@Glasgow Film Theatre from 2nd Jan
“There are some who know the price of everything and the value of nothing,” or so we are told by art collector Stefan Edlis in Nathaniel Kahn’s contemporary art documentary. Opening with scenes from New York auction houses Christie’s and Sotheby’s, the film is an exploration of the extraordinary and outrageous high-end art world, featuring interviews with art dealers, collectors, historians, and artists themselves. It guides us through a spectrum of perspectives on this multi-billion dollar sector, from the extreme of Edlis spending millions guided by seemingly arbitrary rules (red is always better than brown; the more textures the better; don’t buy work with fish in it) to renowned artist Larry Poons, living and working in a rural setting away from the big city, driven by passion and a compulsion to paint for painting’s sake. As a result, The Price of Everything tows a balanced line between cynicism and wonder.
However, the film is more than just a sensationalist shock-fest of splashes of paint fetching outlandish prices. It raises more significant points about the schism between art socialism and art for the bourgeoisie. We see art dealers like Amy Cappellazzo refer to museums as “art cemeteries” and wax lyrical about the glory of rich collectors being privy to beauty. In contrast, artists like up-and-coming Njideka Akunyili Crosby (who watches one of her paintings being re-sold at auction for hundreds of thousands of dollars) yearn for their work to be celebrated in museums for all to see. When painter George Condo is asked whether art or life is more important, he chooses the former, as “it lives forever”. The collectors aren’t painted as completely heartless vampires, though. Inga Rubenstein is moved to tears when describing the colours in the first Damien Hirst piece she encountered in a gallery. And even Edlis, who, after earlier telling us “to be a good collector, you have to deep down be shallow,” is shown in the film’s climax donating 42 prolific contemporary pieces to the Art Institute of Chicago, acknowledging that the collection should be seen by the public.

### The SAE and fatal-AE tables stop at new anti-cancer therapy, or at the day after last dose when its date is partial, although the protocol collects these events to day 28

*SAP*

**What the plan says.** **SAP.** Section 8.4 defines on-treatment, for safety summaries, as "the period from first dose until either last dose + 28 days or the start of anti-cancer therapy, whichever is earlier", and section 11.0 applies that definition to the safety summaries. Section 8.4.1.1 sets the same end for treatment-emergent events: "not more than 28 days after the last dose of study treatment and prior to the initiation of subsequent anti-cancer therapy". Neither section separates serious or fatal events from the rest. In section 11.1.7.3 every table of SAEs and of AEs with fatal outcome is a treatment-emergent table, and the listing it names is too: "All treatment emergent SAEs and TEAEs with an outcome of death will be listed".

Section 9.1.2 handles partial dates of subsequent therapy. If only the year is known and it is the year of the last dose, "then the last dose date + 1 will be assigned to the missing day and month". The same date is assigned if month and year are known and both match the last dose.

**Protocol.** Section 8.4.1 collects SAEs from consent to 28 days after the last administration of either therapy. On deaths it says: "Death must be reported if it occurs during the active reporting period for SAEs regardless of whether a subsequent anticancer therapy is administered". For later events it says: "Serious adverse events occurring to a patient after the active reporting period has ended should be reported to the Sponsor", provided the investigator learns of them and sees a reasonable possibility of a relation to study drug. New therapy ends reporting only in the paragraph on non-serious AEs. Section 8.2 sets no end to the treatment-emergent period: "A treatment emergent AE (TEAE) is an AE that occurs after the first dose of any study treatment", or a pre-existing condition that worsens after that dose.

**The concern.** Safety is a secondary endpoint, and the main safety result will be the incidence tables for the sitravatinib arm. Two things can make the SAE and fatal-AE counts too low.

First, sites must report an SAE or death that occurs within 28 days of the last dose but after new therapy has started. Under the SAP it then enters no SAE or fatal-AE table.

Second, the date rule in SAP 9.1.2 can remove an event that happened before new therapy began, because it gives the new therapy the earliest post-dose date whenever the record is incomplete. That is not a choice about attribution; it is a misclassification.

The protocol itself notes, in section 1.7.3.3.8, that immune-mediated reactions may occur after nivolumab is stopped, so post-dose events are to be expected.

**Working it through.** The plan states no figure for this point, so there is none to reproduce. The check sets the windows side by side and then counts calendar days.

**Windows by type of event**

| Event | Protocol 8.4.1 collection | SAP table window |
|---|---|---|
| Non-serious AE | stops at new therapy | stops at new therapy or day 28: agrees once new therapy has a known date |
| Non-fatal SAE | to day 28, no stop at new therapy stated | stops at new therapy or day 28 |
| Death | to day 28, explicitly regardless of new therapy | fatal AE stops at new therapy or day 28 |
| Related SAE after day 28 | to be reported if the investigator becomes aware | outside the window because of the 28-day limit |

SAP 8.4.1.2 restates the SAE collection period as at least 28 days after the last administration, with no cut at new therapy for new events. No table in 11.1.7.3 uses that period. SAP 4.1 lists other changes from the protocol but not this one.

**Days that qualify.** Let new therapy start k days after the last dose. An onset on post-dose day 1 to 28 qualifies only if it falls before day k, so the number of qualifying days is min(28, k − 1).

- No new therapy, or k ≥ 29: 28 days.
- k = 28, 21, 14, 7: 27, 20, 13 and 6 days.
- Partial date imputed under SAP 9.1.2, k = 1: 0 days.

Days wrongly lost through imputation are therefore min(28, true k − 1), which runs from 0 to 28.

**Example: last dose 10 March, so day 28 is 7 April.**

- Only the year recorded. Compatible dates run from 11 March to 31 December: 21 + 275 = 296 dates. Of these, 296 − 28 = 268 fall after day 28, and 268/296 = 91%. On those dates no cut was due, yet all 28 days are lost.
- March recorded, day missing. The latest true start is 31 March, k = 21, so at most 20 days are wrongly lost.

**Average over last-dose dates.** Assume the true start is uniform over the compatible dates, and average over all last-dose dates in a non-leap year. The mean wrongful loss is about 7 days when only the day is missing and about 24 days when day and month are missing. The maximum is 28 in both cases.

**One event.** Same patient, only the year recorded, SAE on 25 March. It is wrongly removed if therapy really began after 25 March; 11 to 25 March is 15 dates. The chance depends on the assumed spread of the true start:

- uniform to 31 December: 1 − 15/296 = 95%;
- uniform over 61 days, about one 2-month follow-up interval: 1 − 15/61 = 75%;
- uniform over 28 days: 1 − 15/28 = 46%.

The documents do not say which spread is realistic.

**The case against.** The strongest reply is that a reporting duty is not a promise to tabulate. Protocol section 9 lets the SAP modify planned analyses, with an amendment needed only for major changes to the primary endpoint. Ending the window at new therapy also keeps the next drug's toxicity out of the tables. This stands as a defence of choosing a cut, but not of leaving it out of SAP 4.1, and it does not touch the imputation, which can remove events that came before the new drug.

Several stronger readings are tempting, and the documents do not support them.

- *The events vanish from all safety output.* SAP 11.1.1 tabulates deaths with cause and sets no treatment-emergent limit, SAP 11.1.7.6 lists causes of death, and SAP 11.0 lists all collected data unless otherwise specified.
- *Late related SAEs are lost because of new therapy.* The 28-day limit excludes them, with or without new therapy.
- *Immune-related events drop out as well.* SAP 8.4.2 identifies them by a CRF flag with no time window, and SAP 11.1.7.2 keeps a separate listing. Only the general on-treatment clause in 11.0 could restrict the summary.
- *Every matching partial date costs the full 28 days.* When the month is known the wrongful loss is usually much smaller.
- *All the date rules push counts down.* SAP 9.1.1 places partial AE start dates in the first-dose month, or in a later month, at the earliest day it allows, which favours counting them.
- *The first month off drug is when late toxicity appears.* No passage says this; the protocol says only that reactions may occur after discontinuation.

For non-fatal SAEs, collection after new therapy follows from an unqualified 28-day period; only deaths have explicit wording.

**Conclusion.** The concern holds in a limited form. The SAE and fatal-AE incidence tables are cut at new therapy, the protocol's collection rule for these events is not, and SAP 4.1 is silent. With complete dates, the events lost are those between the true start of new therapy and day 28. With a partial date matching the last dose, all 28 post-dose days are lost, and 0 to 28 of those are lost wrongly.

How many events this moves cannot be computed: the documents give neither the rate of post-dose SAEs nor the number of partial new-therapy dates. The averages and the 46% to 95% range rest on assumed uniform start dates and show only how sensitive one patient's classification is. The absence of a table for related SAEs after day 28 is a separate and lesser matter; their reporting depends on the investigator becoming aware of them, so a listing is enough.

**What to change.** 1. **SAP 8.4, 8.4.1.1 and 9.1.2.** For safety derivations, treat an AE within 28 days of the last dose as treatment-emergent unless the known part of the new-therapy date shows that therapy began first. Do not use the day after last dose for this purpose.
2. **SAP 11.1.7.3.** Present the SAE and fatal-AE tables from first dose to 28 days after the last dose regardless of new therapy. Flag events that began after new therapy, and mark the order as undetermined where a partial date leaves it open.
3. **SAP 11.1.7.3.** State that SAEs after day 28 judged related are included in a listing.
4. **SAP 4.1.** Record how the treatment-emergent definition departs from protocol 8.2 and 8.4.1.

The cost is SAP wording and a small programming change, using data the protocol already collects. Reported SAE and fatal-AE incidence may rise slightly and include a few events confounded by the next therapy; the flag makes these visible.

Perhaps one area that could have been probed further is the gulf between the wealth of the artists themselves and those who subsequently profit from their work. This interesting moral conundrum is addressed a couple of times, particularly via Akunyili Crosby, but isn’t given any lengthier focus.
As an exploration of a world we all know of, but perhaps not in real detail, The Price of Everything succeeds. Kahn introduces us to the inner-workings of the industry, from the actual production of some of these works (Jeff Koons is filmed with his army of painters in an industrial work-space, while George Condo is documented creating an entirely new piece) to the lavish auctions where they are sold off for exorbitant amounts. On the other hand, it is also a commentary on the value of art and whether or not the industry is doing a disservice to what it claims to be about. If it’s still not much clearer to the audience why certain pieces deserve higher price tags than others, then it becomes apparent that that’s probably normal: even the art dealers and collectors interviewed have difficulty answering the question themselves. It highlights the (expensive) ridiculousness of it all.